Frequently Asked Questions about Montessori Education
Why Do Montessori Classes Group Different Age Levels Together?
Sometimes parents worry that by having younger children in the same class as older ones, one group or the other will be shortchanged. At FSMA, we teach children at the academic level they are ready for. We know that each child learns at his/her own pace and will be ready for any given lesson in his/her own time, not on the teacher’s schedule of lessons. In a mixed-age class, children can always find peers who are working at their current level. Children normally stay in the same class for two years. With half of the class returning each year, the classroom culture tends to remain quite stable. Also, working in one class for two years allows students to develop a strong sense of community with their classmates and teachers.
Why Are Classes at FSMA Larger than Those Found in Many Other Schools?
Many schools take pride in having very small classes, and parents often wonder why Montessori classes are so much larger. At FSMA, our classes commonly group together 24 – 26 covering a two-year age span. Schools that place children together into small groups assume that the teacher is the source of instruction, but we believe that children learn in many ways. Our incredibly talented teachers are watching our children and creating learning opportunities for them to work with the teacher, with their peers and on their own. And, don’t forget that in each classroom, there are two certified teachers so the ratio is actually quite small.
Is Montessori for All Children?
The Montessori system has been used successfully with children from all socio-economic levels, representing those in regular classes as well as the gifted, children with developmental delays, and children with emotional and physical disabilities.
There is no one school that is right for all children, and certainly there are children who may do better in a smaller classroom setting with a more teacher-directed program that offers fewer choices and more consistent external structure. Each situation is different, and it is our goal to work with families to help them understand this educational model so that they can determine if it is the right place for their child.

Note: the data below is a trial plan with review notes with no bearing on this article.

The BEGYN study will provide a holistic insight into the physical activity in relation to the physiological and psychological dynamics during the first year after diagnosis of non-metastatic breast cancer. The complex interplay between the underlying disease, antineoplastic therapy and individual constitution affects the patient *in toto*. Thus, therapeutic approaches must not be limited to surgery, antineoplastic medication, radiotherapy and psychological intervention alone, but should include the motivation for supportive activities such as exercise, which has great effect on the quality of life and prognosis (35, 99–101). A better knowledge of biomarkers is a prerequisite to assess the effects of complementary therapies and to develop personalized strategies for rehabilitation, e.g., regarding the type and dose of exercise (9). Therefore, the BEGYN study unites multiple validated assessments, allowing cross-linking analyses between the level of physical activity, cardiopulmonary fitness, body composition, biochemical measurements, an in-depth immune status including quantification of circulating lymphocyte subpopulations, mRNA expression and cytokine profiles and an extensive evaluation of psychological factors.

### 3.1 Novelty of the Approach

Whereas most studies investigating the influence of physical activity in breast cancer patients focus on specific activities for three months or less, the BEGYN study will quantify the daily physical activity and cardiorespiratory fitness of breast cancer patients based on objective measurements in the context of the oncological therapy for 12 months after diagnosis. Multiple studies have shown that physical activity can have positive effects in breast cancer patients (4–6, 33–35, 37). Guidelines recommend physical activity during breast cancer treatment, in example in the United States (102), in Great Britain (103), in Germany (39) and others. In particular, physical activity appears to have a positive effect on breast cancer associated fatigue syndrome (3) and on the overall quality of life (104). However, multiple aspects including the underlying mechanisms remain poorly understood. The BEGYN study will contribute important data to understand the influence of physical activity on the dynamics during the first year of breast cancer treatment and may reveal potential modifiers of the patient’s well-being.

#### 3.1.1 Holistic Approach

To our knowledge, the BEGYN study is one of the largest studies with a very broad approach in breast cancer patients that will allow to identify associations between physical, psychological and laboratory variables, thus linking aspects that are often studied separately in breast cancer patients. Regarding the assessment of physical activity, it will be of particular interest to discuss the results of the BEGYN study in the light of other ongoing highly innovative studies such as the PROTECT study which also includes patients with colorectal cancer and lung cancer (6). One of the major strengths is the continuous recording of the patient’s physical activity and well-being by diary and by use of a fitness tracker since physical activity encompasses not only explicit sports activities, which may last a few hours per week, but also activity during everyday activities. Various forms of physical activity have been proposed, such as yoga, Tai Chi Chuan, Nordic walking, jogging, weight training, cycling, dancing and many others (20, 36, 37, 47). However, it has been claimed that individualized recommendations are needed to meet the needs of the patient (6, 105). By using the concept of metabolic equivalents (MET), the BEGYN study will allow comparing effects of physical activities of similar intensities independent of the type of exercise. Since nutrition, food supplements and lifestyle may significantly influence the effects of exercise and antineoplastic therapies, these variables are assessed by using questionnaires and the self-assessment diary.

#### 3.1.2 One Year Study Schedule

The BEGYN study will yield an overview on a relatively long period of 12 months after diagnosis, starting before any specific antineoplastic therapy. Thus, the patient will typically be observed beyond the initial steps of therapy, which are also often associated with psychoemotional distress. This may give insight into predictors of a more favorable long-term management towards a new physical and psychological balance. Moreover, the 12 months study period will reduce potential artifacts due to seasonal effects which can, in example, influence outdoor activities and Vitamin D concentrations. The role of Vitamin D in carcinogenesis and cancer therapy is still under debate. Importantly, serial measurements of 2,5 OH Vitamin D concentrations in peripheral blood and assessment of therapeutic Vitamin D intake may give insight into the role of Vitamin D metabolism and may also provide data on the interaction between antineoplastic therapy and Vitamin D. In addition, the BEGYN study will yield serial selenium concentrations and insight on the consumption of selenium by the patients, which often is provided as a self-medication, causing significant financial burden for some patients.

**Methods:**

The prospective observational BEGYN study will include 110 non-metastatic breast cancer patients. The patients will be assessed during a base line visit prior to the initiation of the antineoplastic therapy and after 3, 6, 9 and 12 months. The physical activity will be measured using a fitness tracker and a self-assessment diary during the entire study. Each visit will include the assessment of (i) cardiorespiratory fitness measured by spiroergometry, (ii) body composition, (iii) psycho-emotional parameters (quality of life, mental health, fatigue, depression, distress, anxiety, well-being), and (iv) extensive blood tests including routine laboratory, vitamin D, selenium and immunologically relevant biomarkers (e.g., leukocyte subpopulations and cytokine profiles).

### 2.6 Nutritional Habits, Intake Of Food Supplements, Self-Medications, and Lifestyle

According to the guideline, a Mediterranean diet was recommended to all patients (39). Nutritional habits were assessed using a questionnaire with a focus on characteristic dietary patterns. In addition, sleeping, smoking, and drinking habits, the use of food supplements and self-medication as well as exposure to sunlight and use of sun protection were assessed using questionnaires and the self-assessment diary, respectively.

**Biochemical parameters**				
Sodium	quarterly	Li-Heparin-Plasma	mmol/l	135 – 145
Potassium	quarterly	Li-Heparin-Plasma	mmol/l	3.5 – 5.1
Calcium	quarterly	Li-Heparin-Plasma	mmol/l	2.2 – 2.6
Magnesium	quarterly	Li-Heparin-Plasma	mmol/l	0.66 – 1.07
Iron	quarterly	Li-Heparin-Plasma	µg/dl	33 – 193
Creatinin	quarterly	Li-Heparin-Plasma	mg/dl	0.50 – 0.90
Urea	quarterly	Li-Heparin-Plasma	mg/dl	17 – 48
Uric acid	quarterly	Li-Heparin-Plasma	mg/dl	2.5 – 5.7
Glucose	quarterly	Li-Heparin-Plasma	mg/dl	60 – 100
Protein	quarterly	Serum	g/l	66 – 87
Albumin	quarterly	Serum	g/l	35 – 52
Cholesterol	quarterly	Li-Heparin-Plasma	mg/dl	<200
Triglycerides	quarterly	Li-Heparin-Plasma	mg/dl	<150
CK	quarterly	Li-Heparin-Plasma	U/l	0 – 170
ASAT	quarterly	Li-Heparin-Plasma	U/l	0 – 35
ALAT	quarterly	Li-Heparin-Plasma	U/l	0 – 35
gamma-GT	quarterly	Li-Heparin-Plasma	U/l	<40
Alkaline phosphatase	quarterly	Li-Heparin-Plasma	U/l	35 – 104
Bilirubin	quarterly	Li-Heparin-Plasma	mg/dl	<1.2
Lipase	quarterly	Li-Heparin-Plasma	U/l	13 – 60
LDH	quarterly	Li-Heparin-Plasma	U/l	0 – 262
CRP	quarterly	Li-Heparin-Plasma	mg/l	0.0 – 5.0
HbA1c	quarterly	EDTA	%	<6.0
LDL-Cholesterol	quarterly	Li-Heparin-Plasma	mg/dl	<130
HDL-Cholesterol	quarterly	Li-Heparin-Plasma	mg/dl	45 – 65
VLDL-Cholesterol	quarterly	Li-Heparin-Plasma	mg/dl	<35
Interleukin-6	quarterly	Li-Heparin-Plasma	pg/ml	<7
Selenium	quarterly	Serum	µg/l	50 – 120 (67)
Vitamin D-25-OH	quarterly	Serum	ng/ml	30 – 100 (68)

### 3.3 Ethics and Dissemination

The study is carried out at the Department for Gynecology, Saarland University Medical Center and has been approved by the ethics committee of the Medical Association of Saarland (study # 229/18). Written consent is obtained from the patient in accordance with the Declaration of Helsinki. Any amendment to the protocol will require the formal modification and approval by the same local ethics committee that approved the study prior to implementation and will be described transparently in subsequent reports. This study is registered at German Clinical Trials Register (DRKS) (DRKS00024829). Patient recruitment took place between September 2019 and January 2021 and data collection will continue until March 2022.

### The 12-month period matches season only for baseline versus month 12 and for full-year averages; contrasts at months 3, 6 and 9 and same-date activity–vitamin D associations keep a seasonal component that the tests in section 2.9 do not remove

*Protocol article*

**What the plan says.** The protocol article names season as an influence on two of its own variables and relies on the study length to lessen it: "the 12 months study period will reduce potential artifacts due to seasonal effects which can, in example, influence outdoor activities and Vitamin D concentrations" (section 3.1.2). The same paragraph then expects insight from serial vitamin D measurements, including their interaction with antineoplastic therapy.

Is Montessori Opposed to Homework?
When homework is assigned, it rarely involves page after page of “busy” work; instead, the children are given meaningful, interesting assignments that expand on the topics that they are pursuing in class. Many assignments invite parents and children to work together. When possible, teachers will normally build in opportunities for children to choose among several alternative assignments. Sometimes, teachers will prepare individually negotiated weekly assignments with each student.
Is Montessori Unstructured?
At first, Montessori may look unstructured, but it is actually quite structured at every level. Just because the Montessori program is highly individualized does not mean that students can do whatever they want. Like all children, Montessori students live within a cultural context that involves the mastery of skills and knowledge that are considered essential.
Montessori teaches all of the “basics,” along with giving students the opportunity to investigate and learn subjects that are of particular interest. It also allows them the ability to set their own schedule to a large degree during class time. At all grade levels, students are taught how to use some sort of formal system to help them keep track of what they have accomplished and what they still need to complete. This is typically called a “work plan.”
What is a work plan? Elementary Montessori children normally work with a written study plan for the day or week. It lists the tasks that they need to complete, while allowing them to decide how long to spend on each and what order they would like to follow. The items on the work plan are follow-up from individually tailored lessons given by the teacher. When children complete the required tasks in each curriculum area, they may explore topics that capture their interest and imagination and share them with their classmates.
What if a Child Doesn’t Feel Like Working?
While Montessori students are allowed considerable latitude to pursue topics that interest them, this freedom is not absolute. Within every society there are cultural norms; expectations for what a student should know and be able to do by a certain age.
Experienced Montessori teachers are conscious of these standards and provide as much structure and support as is necessary to ensure that students live up to them. If for some reason it appears that a child needs time and support until he or she is developmentally ready, Montessori teachers provide it non-judgmentally.
Are There Any Tests in Montessori Programs?
Montessori teachers carefully observe their students at work. They give their students informal, individual oral exams or have the children demonstrate what they have learned by either teaching a lesson to another child or by giving a formal presentation. Montessori children usually don’t think of assessment techniques as tests so much as challenges. Students are working toward mastery rather than a standard letter grade scheme.